– jkraybill
    Apr 19, 2015 at 7:04
  • On the Force.com IDE open sourcing, I made some contributions but got put off by the PM's unwillingness to share any information on release plans - felt like throwing code into a black hole. Also that code base needs major refactoring not tinkering around the edges - ridiculous to be staring at UI blocking dialogs.
    – Keith C
    May 25, 2015 at 20:03
  • Those points listed over there are exactly why I hate salesforce.
    – mcmc
    Jul 30, 2015 at 13:54

I personally enjoy the SFDC platform very much (witness many contributions to SFSE) but I work with other SFDC developers in large high tech orgs and I can state that they do not enjoy Salesforce development work for the following reasons

  • It is seen as a poor step child to the glamorous work done by the product teams of the org. Such glamorous work involves creating products for end users, rather than internal IT-type projects. Big data analytics, Hadoop, native iOS apps, mission critical systems, etc. Imagine if you had the choice between working on some highly visible system like YouTube or iTunes versus the fate of many SFDC developers doing CRM. I'm not surprised at the dissatisfaction.
  • The average day can involve doing data migration, perhaps because some legacy CRM system is converted to SFDC or an acquired company's SFDC is merged into the parent company's SFDC org. This, as we know is painful and mistakes are costly.
  • Colleagues are frequently contractors who are forced out after 12-18 months so the quality of code reflects a just-get-it-done attitude and hence little esprit de corps on improving one's craft. Management's attitude that SFDC developers are interchangeable parts doesn't help here either.
  • Management rarely invests in additional SFDC tools as the cost per user for SFDC is seen as sufficiently high that productivity (fee-based) tools are a tough sell.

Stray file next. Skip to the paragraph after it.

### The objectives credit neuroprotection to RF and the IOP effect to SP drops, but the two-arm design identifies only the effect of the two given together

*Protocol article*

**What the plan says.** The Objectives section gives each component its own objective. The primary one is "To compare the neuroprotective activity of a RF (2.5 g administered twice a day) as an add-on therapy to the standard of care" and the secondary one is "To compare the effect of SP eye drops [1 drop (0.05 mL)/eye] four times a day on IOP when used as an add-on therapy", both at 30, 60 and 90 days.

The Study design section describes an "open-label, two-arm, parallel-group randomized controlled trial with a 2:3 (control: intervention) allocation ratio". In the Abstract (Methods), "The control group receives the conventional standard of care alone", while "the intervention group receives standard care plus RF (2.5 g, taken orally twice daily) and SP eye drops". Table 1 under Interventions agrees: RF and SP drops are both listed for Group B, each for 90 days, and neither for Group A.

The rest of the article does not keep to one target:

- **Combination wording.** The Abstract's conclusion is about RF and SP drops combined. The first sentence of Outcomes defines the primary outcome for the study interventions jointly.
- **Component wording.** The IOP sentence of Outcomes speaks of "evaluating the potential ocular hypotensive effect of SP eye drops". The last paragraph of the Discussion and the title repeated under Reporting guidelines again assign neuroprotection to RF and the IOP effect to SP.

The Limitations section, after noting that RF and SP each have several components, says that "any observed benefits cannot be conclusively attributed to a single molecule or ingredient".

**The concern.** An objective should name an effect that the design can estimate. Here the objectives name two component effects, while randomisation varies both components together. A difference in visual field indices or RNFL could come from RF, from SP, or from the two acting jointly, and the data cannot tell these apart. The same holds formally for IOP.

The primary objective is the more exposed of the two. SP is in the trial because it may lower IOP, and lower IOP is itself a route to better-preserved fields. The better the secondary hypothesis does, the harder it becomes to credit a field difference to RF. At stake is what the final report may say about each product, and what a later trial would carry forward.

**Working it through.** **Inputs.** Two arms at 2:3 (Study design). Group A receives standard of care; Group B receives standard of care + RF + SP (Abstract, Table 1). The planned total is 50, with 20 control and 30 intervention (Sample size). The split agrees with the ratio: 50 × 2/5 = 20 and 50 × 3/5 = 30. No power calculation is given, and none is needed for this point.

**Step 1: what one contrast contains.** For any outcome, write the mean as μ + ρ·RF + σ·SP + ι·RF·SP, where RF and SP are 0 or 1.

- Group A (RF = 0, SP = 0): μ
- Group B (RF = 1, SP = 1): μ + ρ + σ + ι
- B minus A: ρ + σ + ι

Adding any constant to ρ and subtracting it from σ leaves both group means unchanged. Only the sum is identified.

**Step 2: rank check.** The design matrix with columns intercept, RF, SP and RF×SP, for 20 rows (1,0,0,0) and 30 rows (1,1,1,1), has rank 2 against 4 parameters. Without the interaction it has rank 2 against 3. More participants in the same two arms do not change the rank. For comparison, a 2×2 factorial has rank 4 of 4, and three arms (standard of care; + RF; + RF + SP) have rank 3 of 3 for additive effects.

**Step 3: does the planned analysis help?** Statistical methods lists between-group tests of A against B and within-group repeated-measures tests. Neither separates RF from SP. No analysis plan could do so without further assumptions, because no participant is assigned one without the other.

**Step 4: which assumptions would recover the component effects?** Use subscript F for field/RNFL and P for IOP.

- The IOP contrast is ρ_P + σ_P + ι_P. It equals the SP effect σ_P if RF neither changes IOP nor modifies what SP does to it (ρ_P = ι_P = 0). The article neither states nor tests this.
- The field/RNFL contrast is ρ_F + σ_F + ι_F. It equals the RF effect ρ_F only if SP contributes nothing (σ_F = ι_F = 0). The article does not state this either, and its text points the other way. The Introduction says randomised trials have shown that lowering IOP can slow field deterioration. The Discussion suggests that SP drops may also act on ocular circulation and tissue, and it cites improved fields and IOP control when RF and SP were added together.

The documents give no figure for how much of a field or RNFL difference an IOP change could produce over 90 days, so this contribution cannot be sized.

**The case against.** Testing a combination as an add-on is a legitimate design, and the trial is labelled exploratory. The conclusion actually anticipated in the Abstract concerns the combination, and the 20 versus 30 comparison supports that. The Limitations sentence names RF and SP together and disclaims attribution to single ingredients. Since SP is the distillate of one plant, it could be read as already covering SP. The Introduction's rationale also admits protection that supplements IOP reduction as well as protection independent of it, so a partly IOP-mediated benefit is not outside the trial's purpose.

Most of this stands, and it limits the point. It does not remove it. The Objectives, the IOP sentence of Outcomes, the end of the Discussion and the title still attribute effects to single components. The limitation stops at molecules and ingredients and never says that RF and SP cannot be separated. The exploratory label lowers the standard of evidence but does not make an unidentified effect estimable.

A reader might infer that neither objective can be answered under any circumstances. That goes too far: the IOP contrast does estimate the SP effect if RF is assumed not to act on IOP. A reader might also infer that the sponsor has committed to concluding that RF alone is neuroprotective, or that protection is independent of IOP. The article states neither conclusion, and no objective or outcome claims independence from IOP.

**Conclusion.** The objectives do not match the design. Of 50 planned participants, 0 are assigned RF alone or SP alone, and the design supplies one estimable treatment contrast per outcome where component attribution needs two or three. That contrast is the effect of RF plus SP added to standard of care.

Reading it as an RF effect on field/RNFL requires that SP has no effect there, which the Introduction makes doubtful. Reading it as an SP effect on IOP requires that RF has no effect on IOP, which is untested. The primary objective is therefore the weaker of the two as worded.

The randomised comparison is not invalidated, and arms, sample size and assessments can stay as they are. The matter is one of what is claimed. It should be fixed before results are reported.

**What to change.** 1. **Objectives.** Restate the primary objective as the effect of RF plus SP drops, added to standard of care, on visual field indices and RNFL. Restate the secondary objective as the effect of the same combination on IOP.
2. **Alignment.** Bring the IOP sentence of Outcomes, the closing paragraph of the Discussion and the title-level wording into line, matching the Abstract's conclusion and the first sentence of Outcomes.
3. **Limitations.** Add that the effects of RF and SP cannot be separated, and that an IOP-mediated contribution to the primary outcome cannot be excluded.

I also agree with the other remarks that a professional developer would see that SFDC Apex is a step backwards from tool sets they might be used to (forgetting of course the advantages of a PAAS)

  • When doing public facing work in Salesforce, i.e. through Sites or Communities, some of the shortfalls of the product show through, e.g. the JSF 1 style tags, navigation via POST, complications with validating data input and displaying those messages for data input. I would suggest that the lack of decent tools and the fragility of the system when attempting to do refactoring work means that doing code cleanups can be incredibly painful.
    – beamso
    Apr 18, 2015 at 23:54

There's plenty I dread as a Salesforce developer. Having the Developer Console disconnect, throw errors, stall indefinitely, etc (it likes to change things up). Debug logs with most of its body missing due to log size limits. A uniform record size of 2 kb across all custom objects, regardless of field count (How big is your 300k row excel file? In SF its SIX HUNDRED MEGABYTES). Deploying a changeset using the SF interface (shudder thank god for MavensMate). Doing any point and click configuration with those sweet 5 second page loads. Documentation with enough mystery to be a detective novel.

Good code and careful design will help in any situation, but I wish Salesforce would direct more energy into making their environment friendlier to developers.


I had to look up the word too, from the below explanation I conclude most developers don't like salesforce.

dreaded: regarded with great fear or apprehension.

Though I severely question how those that voted for salesforce in this part of the survey came to experience salesforce and what they attempted to use it for. If experiences were brief, with a .NET or Java mindset, I could understand an extend of disappointment. I'd say that it takes a certain mindset change to fall in love with the platform.